OCR Interpretation

Evening star. [volume] (Washington, D.C.) 1854-1972, April 23, 1947, Image 10

Image and text provided by Library of Congress, Washington, DC

Persistent link: https://chroniclingamerica.loc.gov/lccn/sn83045462/1947-04-23/ed-1/seq-10/

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Baccaloni Delights Audience
In Presenting Buffo Roles
By Alice Eversmon
The one part of opera that is
practically unknown here is that of
the basso buffo, so the appearance
in Constitution Hall of Salvatore
Baccaloni, the greatest living expo
nent of that style, as soloist with
the Philadelphia Orchestra was
something of an event. Some years
ago he sang here with a concert
company giving scenes from opera
but it is possible that last night was
the only time that arias of this kind
have farmed part of a symphony
program. Eugene Ormgndy, conduc
tor of the Philadelphians, sur
mounted skillfully the difficulty of
including the proper type of orches
tral numbers to fit in with the sing
er’s selections, Franck’s beautiful
symphony had a place all its own
as opening number, and after all the
fun, the “Waltzes” from Strauss’
"Der Rosenkavalier” was a logical
choice to end the concert.
Had not a variety of circumstances
led Baccaloni to the buffo roles, he
might well have gained equal re
nown in other bass parts. His voice
is by nature and schooling emi
nently fitted for all operatic re
quirements. It is large, mellow and
flexible. But he has the comedy gift
that cannot be learned. It activates
his whole body, his feet to light,
dancing steps, his face to mobile
change of mood and his hands to
expressive gestures. There radiates
from him a continuous sense of
good humor and he needs but to
strike a pose to set an audience
It was great art that he presented
last night. For the vehicles for most
of it he went back to the two men
who knew best how to write comedy
parts in their theater works, Mozart
and Cimarosa. From Mozart’s “Die
Entfuehrung aus dem Serail,” he
sang two of Osmin’s arias and from
“Don Giovanni” Leporello’s ''Ma
ri amina, 11 catalogo e questo” and
"Ah, pieta, signori miei.” Facial ex
pression, gestures and a bit of ac
tion underscored the meaning of
the words so clearly that their hu
mor could be fully appreciated, al
though sung in German and Italian.
Cimarosa’s “II Matrimonio Se
greto” was so successful at the time
of its production that it threatened
Mozart’s fame. Its popularity en
dures to this day and this charming
work was heard here in its entirety in
1933 in the Library of Congress, pre
sented by Juilliard School of Music.
Geronimo’s aria “Voi tutti, udite, le
orecchie spalancata” was given, to
gether with “Le ragazze che son di
vent’ anni,” all that remains of Ci
marosa’s “Le Astuzie Femminill.”
Here again, Baccaloni’s refined
artistry in comedy put a present-day
stamp on these works.
More familiar to operagoers of
today is Verdi’s “Falstaff” from
which Baccaloni sang “Mondo ladro,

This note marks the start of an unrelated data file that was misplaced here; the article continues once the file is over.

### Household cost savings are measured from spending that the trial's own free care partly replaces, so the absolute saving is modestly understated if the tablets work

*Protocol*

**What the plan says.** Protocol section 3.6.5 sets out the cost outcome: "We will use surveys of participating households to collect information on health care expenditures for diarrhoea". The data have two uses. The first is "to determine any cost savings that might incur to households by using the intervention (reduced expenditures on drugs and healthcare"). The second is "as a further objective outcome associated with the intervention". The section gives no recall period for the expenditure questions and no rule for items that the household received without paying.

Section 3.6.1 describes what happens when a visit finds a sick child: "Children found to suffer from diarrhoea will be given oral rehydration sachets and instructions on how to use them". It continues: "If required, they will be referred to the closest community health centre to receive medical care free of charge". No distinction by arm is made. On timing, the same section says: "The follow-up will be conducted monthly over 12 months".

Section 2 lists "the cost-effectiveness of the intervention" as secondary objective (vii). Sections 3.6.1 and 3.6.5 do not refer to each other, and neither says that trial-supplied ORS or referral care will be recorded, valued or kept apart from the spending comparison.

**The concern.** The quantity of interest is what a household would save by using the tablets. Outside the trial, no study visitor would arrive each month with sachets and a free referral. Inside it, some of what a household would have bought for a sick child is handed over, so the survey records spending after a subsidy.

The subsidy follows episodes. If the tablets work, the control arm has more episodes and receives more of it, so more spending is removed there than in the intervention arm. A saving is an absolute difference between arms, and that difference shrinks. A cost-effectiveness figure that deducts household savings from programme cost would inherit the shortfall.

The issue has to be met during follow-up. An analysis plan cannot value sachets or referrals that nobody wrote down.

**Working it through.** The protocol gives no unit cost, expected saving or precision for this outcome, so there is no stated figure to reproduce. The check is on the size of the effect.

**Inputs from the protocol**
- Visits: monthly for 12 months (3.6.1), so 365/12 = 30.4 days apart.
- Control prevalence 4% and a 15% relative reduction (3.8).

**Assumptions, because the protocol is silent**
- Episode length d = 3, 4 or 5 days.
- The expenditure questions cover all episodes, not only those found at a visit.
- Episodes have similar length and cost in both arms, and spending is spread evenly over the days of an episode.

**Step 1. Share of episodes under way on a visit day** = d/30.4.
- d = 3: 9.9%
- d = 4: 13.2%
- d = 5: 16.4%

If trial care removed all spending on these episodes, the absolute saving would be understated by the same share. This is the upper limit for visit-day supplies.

mondo rubaldo” and “Quand’era
paggio di Duca di Norfolck.” His
own girth comes closer to a true
picture of this famous character than
that of most artists taking the role.
Excellently sung from a serious
musical consideration, it was, how
ever, his great ability to bring to
the concert platform the complete
comedy essence of his selections
that made the occasion both un
usual and delightful. The audience
enjoyed itself so much that it could
hardly let the artist go and the long
sounding applause brought him out
again and again.
In this program, which was the
Philadelphia Orchestra’s farewell
for this season, Mr. Ormandy made
a profound impression with his
reading of the Franck “Symphony.”
The noble plan of his directing gave
time for an absorption of the lovely
effects that abound in this work
and kept the music rising from its
contemplative whispering to great
outbursts of sublime exaltation. The
audience’s reaction showed the stir
ring effect on It that was outwardly
expressed in the ovation accorded
the conductor._
Judge Chides Prosecutor
As He Frees Defendant
A used car lot operator, charged
with allowing vehicles in his custody
to be parked without license tags
on the street adjacent to the lot,
was ordered freed of the charge
yesterday by Judge Thomas Dewey
Quinn, who chided the prosecution
for failing to make proper investi
gation. '
VoUmen H. Campbell, 37, of the
4600 block of North Twenty-third
street, Arlington, whose used ear lot
is located in the first block of
Massachusetts avenue N.W., was the
“The government had failed to
show that the car in question wen
registered In the dealer’s name o]
that he had custody over them,” th<
judge declared in Traffic Court.
Addressing the assistant corpora*
tion counsel, he added: “Suppose
somebody were to park a car in front
of your house. Merely because of
its presence there, would that mean
it would be to your custody?”
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